We got a comment about how perhaps DOTr and LTFRB plans to introduce variations to main routes including adding to the route number to distinguish one variation from another. While the original route signs look like the one on top of the windshield in the Aircon bus in the first photo with the white box on the left displaying the route number, the bus in the second photo shows two boxes. The second box to the right of the route name is blank. So perhaps there can be an ‘A’ to refer to the original Route 9 and ‘B’ can refer to the one via Cogeo. Does this mean there can also be a ‘C’ and that can be via the even older route via Felix Avenue, Cainta Junction and Ortigas Avenue. If this becomes a reality, then that probably puts the proverbial last nail on the coffin of the Antipolo-Cubao jeepneys. Jeepneys would have been phased out for the route in favor of the higher capacity buses.
I had mentioned in previous posts that more buses have been deployed to serve the Antipolo-Cubao route. The route had already evolved to have two alternatives: the original route via Aurora Boulevard, Marcos Highway and Sumulong Highway, and the variant that goes through Cogeo and passes through Olalia Road to/from Sumulong Highway. Here are a couple of photos showing a couple more bus companies that used to ply other routes via EDSA.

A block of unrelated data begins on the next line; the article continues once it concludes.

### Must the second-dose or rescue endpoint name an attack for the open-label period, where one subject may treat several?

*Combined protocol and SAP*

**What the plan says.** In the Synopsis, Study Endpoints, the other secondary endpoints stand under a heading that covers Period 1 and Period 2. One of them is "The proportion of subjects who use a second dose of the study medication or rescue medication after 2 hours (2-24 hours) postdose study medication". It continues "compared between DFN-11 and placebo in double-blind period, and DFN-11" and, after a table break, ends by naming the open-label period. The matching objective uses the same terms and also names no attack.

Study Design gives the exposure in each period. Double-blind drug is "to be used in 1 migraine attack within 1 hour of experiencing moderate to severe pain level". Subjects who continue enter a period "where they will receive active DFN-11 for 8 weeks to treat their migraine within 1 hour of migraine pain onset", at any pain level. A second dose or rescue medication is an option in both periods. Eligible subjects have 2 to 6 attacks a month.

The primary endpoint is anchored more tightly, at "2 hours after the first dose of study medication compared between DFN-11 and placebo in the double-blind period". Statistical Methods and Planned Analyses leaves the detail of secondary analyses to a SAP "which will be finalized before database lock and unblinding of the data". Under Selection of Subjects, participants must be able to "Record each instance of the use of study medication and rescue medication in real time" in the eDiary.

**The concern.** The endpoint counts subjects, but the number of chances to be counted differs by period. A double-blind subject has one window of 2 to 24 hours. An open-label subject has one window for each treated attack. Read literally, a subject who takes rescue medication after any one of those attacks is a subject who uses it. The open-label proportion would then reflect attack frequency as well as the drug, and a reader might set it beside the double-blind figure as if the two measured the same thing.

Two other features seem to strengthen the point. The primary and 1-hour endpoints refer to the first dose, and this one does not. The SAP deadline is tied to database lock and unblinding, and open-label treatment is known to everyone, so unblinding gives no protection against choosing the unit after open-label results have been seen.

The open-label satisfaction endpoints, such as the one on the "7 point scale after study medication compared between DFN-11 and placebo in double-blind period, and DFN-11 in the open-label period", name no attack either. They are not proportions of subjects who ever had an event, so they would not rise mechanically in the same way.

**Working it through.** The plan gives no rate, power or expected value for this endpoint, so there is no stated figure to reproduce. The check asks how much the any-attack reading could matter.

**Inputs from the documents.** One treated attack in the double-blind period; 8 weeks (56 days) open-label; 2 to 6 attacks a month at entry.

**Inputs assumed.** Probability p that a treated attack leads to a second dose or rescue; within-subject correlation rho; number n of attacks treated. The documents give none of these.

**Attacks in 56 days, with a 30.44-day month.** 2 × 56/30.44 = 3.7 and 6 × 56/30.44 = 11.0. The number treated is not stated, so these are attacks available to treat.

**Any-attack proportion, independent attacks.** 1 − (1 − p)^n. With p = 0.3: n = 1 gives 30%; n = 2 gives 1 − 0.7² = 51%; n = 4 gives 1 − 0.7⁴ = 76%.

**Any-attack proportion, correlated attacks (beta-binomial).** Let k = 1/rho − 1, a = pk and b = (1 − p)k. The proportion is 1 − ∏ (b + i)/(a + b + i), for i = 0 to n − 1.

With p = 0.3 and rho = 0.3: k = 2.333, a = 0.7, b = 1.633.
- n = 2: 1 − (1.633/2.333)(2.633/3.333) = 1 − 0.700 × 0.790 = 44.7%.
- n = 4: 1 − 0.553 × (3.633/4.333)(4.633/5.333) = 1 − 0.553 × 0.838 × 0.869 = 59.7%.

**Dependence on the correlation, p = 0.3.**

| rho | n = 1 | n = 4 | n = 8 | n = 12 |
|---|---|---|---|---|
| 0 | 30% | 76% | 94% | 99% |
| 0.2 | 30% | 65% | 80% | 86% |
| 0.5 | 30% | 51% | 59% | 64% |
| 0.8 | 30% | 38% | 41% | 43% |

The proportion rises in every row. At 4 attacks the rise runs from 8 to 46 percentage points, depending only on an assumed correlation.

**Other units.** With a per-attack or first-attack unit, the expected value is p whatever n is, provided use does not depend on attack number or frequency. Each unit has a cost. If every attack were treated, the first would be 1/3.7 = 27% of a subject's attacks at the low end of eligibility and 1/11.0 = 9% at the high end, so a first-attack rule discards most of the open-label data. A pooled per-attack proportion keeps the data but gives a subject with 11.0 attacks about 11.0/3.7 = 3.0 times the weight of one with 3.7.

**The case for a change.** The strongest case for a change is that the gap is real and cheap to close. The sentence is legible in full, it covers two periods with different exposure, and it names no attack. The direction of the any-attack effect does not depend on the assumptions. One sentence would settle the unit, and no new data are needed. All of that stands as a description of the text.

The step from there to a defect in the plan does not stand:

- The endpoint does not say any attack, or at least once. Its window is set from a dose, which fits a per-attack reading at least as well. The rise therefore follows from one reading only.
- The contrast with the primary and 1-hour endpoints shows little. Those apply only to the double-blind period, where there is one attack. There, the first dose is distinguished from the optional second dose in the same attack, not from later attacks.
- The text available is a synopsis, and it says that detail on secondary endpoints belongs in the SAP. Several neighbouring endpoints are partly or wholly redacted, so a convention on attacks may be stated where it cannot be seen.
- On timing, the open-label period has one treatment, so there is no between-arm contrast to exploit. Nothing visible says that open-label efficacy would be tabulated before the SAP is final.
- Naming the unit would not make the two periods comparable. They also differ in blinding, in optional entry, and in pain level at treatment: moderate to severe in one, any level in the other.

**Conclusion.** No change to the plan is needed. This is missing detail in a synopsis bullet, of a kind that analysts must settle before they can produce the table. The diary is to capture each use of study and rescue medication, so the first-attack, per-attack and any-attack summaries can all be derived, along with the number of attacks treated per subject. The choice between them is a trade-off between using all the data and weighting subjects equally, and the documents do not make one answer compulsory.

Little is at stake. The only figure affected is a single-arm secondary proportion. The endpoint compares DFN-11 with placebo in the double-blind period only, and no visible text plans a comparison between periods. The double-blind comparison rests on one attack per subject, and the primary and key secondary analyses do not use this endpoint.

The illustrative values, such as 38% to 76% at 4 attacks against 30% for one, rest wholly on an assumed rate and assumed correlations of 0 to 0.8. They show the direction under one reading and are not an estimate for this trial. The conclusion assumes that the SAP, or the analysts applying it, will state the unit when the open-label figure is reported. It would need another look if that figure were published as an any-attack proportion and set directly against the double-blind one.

Jayross Lucky Seven Tours bus – these used to ply the Fairview-Baclaran route via Commonwealth Avenue and EDSA with all aircon buses.
Diamond Star bus – these used to ply the Malanday-NAIA route via EDSA with both ordinary and aircon buses
More photos of other buses now serving the Antipolo-Cubao route.